Welcome to the fourteenth edition of Educate Positive, a regular publication which highlights the educational excellence in education and across the district’s schools and settings. In this edition we look at the impact being made on young people’s literacy, two teachers from Steeton Primary who have been learning about the education system in Italy, as well as a Titus Salt student achieving the highest score in the country in Chemistry.
Titus Salt student receives top award
This publication has previously reported about the STEM (Science, Technology, Engineering and Mathematics) provision and success at Titus Salt School.
Another example of how this provision impacts on its students is the success of Year 12 student, Nicole Mitchell, (pictured) who not only received the highest possible award in the Cambridge Chemistry Challenge, but also achieved the highest score in the country!
The Cambridge Chemistry Challenge aims to stretch and challenge students interested in chemistry. The challenge takes students significantly beyond the syllabus and encourages them to think about science in the way they would at university. Nicole’s first rate performance enabled her to attend a residential Chemistry camp at the University of Cambridge during the summer holidays. Well done Nicole.
Quality Mark awarded to Visual Impairment Team
Bradford Council’s Visual Impairment Team which is part of the sensory service was awarded a quality mark for the work they do in supporting children and young people with visual impairment across the Bradford District.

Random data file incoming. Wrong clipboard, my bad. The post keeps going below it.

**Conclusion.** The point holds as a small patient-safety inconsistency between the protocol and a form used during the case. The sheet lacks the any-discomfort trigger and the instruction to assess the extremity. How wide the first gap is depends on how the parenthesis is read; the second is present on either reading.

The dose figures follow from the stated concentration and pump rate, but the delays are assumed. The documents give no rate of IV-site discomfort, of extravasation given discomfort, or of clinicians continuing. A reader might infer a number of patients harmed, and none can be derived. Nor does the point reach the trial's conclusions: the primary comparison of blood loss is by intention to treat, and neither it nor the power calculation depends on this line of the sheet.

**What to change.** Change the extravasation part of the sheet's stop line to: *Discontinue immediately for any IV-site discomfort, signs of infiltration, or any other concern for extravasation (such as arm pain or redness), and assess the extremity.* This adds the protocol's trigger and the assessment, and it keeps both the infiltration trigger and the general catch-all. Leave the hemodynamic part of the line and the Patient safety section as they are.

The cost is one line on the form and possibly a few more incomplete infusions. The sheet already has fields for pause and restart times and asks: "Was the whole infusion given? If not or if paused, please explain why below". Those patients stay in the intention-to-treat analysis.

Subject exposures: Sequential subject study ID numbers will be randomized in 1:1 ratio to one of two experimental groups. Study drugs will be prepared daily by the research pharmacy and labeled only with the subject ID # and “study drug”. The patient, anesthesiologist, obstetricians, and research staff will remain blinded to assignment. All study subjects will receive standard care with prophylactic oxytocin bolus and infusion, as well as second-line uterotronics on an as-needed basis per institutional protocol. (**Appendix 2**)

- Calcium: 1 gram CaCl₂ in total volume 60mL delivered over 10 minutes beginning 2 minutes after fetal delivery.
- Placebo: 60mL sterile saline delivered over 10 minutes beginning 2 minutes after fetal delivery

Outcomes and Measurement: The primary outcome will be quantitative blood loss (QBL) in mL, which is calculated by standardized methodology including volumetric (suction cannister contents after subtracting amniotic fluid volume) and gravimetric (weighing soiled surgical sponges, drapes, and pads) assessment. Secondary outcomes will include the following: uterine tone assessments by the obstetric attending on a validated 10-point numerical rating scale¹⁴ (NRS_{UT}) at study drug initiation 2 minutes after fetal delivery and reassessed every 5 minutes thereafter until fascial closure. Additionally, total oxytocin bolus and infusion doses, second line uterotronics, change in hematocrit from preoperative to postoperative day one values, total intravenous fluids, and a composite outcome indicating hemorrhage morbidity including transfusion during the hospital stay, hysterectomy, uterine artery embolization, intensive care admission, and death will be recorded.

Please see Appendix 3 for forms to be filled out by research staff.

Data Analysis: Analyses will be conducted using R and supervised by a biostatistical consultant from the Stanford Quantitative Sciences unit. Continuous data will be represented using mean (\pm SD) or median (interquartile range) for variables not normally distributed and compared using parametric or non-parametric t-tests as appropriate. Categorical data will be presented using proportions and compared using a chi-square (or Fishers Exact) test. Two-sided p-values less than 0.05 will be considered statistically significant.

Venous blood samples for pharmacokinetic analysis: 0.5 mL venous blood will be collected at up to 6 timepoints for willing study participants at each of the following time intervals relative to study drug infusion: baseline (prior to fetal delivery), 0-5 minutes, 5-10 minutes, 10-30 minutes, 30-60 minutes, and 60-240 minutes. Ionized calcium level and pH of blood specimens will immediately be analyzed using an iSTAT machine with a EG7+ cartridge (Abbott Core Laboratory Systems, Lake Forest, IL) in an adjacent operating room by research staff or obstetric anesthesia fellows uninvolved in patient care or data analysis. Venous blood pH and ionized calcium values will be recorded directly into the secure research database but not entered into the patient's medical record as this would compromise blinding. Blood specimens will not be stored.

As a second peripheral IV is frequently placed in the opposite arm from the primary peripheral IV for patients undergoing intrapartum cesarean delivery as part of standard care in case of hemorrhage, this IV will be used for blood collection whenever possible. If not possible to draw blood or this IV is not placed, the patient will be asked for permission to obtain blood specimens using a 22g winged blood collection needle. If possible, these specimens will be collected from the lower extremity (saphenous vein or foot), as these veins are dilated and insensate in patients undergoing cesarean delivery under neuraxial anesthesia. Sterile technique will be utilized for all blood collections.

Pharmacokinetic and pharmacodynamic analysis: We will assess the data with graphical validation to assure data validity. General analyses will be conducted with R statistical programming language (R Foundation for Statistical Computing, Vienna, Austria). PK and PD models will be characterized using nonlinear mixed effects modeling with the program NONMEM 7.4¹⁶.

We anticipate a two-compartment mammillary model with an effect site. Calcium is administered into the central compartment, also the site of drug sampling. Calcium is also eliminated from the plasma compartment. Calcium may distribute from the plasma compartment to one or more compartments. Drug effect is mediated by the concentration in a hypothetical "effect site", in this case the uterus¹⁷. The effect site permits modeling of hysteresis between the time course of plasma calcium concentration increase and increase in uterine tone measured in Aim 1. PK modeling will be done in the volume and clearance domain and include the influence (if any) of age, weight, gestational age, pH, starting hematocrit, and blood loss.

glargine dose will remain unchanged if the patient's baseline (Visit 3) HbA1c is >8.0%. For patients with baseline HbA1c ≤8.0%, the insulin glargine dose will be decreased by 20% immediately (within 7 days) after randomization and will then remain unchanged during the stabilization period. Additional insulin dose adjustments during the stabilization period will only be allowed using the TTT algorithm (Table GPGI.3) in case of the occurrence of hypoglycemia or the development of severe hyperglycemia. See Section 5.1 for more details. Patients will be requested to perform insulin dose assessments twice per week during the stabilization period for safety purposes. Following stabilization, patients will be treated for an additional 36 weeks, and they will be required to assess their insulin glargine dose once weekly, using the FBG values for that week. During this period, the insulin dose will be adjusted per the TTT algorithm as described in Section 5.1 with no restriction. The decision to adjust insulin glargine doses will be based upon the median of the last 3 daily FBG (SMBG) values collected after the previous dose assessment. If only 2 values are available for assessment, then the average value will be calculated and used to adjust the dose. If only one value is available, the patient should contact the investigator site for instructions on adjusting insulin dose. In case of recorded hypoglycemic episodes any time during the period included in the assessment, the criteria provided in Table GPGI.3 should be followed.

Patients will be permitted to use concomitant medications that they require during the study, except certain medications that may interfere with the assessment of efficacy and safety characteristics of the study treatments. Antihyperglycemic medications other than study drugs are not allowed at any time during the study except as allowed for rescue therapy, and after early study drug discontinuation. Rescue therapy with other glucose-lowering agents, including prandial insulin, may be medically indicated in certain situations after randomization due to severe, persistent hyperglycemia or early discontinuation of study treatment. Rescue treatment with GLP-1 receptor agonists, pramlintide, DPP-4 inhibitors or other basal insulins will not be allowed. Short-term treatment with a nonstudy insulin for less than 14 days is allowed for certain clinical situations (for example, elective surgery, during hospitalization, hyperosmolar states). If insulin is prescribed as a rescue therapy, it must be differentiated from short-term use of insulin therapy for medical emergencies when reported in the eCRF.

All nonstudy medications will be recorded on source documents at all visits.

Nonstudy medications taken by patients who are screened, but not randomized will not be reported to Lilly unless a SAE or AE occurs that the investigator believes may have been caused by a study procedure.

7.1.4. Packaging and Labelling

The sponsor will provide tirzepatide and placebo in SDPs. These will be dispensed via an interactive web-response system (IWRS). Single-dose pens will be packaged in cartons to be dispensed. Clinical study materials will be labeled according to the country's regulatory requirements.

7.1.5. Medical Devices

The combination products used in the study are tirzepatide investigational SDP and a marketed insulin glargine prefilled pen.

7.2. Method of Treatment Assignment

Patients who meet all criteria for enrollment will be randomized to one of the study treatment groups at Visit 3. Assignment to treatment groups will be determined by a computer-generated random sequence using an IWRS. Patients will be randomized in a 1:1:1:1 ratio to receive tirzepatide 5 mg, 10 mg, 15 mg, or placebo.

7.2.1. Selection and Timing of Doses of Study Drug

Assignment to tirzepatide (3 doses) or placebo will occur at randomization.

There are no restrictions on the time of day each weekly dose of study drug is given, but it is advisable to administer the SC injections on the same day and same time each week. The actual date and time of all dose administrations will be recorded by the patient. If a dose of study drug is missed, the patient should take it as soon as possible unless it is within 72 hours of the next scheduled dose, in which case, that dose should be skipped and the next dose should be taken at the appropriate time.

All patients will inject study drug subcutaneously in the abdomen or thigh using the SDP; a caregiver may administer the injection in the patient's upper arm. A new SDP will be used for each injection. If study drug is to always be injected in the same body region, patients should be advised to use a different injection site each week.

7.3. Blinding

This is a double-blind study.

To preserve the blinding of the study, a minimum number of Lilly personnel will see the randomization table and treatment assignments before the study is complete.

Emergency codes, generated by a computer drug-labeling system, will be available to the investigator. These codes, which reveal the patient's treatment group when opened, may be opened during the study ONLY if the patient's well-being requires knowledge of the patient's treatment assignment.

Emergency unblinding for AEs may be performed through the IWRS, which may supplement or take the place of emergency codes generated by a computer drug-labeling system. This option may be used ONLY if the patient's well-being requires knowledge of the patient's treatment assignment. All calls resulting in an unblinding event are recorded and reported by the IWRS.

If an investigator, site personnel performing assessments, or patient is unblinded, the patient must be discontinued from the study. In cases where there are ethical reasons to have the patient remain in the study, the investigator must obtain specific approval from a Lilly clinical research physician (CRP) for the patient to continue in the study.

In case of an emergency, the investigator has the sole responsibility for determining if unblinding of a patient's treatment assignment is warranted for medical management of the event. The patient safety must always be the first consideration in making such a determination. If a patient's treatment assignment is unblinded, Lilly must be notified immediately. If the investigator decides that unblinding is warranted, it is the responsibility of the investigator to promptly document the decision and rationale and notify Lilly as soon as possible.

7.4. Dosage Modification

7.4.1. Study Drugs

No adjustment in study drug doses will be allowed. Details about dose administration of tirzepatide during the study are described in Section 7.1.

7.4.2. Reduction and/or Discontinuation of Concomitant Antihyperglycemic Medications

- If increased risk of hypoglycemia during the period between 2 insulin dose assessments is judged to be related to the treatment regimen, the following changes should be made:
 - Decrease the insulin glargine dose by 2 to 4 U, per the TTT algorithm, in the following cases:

The award is made by regional heads of visual impairment services across Yorkshire and the Humber. It follows a lengthy assessment process which includes self evaluation and a whole day assessment by four external assessors.
There are 39 visual impairment staff working across the District. Pupils with the severest vision loss attend two special centres which have additional resources at primary and secondary level. The team works with 179 children on the active caseload. The team also supports children and young people whose vision is less severely affected. Pictured above is the Visual Impairment Team.
For further information please contact Anne Lomas, T 01274 439266.
Impact of the National Literacy Hub in Bradford
Standards in literacy are on the up says the National Literacy Trust, the charity behind the National Literacy Trust Hub in Bradford.
Bradford is one of three hubs set up with the National Literacy Trust to provide coordinated literacy provision at a local level to drive up literacy levels in order to increase educational attainment, employability skills and improve health and wellbeing outcomes for our young people.
A report published by the charity shows that more of the Bradford district’s young people wrote either on a daily basis or a few times a week outside of the school day, which is higher than pupils regionally and nationally:
Bradford 52.6%; Regionally 39.7%; Nationally 44.1%
The National Literacy Trust Hub in Bradford has engaged with the media on a number of elements showcasing the work being done to improve literacy across the district. The involvement with the media is an opportunity to increase awareness about the importance of literacy and to engage parents in their children’s literacy development. High profile figures in the district including the Chief Executive of Bradford Bulls, a Bradford City player and a local boxer have all played their part in communicating the importance of improving children’s reading and writing skills.
Teens fulfil their reading potential